A prominent example in a CQ network is the area of quantum cryptographic protocols (Pirandola et al., 2020), where a quantum communication channel between entangled parties is able to hold information that is not accessible through local probing of the individual parties alone. This application to security is a natural fit for quantum devices due to the no-cloning theorem. An example of a QC network is allowing only classical information to be passed between individual quantum devices, like two quantum computers exchanging the final classical output YES/NO of their computation.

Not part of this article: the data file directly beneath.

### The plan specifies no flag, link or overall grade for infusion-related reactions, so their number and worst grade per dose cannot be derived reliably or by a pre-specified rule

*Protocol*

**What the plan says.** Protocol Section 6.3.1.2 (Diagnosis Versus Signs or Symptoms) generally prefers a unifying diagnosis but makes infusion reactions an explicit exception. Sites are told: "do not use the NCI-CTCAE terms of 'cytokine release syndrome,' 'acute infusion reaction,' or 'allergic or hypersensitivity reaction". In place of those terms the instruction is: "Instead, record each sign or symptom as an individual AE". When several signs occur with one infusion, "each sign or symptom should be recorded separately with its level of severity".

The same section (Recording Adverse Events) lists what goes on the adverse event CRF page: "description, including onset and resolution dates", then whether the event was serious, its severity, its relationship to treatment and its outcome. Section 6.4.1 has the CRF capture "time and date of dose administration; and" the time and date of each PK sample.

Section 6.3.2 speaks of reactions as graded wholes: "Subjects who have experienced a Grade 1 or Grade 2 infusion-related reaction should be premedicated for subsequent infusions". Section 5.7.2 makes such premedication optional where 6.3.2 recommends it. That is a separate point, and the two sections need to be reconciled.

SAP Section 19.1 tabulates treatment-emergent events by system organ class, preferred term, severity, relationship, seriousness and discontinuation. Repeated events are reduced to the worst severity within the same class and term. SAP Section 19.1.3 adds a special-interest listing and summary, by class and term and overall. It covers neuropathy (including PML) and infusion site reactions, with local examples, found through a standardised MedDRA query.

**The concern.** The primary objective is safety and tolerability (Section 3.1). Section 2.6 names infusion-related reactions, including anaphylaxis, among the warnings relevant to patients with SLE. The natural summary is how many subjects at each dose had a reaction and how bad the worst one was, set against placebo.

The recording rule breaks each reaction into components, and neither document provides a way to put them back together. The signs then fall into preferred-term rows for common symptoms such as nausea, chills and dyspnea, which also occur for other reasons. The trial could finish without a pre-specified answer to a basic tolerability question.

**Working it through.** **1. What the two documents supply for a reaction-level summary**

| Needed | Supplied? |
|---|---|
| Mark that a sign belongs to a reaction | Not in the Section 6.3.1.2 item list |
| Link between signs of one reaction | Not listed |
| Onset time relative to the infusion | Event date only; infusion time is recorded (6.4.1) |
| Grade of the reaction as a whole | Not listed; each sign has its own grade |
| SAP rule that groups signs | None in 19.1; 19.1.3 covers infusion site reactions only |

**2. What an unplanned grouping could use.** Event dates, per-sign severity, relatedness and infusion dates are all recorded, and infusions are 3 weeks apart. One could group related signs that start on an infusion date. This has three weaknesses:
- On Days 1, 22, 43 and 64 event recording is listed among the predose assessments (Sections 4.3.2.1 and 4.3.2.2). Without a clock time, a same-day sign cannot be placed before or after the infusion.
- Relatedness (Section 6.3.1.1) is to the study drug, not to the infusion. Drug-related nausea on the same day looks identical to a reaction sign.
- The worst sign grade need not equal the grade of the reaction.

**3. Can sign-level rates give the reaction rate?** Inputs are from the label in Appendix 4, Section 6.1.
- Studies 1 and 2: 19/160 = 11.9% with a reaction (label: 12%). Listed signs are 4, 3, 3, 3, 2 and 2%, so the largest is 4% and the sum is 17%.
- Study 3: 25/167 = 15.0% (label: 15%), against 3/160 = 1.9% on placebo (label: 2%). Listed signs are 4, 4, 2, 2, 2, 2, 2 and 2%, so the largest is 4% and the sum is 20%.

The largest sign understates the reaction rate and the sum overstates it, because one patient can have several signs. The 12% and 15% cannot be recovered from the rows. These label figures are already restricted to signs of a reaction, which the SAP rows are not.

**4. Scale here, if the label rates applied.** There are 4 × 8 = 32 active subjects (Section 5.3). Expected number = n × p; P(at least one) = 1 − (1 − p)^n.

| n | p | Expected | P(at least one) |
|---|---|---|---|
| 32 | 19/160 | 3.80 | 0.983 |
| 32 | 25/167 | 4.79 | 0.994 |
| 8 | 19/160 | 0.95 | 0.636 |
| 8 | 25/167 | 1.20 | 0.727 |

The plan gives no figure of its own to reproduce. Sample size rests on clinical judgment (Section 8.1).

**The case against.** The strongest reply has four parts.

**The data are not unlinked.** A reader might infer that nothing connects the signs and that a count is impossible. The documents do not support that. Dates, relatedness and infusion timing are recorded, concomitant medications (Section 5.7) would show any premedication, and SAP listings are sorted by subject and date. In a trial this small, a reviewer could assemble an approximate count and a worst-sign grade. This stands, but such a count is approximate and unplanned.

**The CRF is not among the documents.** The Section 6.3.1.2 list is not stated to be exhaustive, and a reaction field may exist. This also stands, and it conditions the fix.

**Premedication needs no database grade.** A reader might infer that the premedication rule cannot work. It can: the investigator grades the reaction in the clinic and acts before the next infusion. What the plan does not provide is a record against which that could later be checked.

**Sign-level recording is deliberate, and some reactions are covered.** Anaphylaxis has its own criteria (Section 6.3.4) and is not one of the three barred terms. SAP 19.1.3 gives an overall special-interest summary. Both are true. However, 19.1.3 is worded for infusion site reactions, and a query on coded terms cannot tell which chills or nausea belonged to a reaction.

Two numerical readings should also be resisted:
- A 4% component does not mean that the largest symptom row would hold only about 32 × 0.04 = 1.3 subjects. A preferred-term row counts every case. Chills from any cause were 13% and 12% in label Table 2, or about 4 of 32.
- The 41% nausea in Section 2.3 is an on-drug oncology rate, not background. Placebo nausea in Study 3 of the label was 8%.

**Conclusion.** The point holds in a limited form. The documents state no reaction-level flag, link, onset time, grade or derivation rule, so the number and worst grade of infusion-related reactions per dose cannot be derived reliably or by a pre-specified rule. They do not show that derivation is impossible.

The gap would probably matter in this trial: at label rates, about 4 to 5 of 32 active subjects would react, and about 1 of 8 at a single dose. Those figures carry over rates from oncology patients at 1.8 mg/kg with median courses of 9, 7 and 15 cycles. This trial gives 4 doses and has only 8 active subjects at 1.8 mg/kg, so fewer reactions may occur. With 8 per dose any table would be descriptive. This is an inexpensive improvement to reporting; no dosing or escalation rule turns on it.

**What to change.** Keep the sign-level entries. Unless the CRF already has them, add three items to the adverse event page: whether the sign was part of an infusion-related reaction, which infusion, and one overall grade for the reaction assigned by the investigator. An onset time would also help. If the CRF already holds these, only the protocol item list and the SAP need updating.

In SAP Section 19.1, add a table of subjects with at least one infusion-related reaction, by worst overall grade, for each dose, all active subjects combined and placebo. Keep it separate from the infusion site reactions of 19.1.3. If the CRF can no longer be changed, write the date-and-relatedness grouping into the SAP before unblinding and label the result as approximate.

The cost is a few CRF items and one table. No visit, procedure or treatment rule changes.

The most intriguing is the QQ network. A very interesting example here is the quantum fingerprinting protocol (Buhrman et al., 2001). Here, two separate quantum devices each prepare a quantum state embedding information about two classical bit-strings. The two parties send their quantum states to a third quantum party through a quantum channel. This third party then performs a quantum protocol (called a swap test, which is incidentally used in many quantum machine learning protocols) to determine whether (YES) or not (NO) the original bit-strings embedded in those two quantum states (i.e., the `fingerprints’) are identical. In the absence of noise and error, this protocol demonstrates an exponential quantum/classical gap for this YES/NO problem. This essentially provides a reduction in the number of communication messages required between the three parties. Deeper investigation of this protocol in the presence of shared randomness and assistance from entanglement show explicit quantum advantage even in the presence of errors (Horn et al., 2005).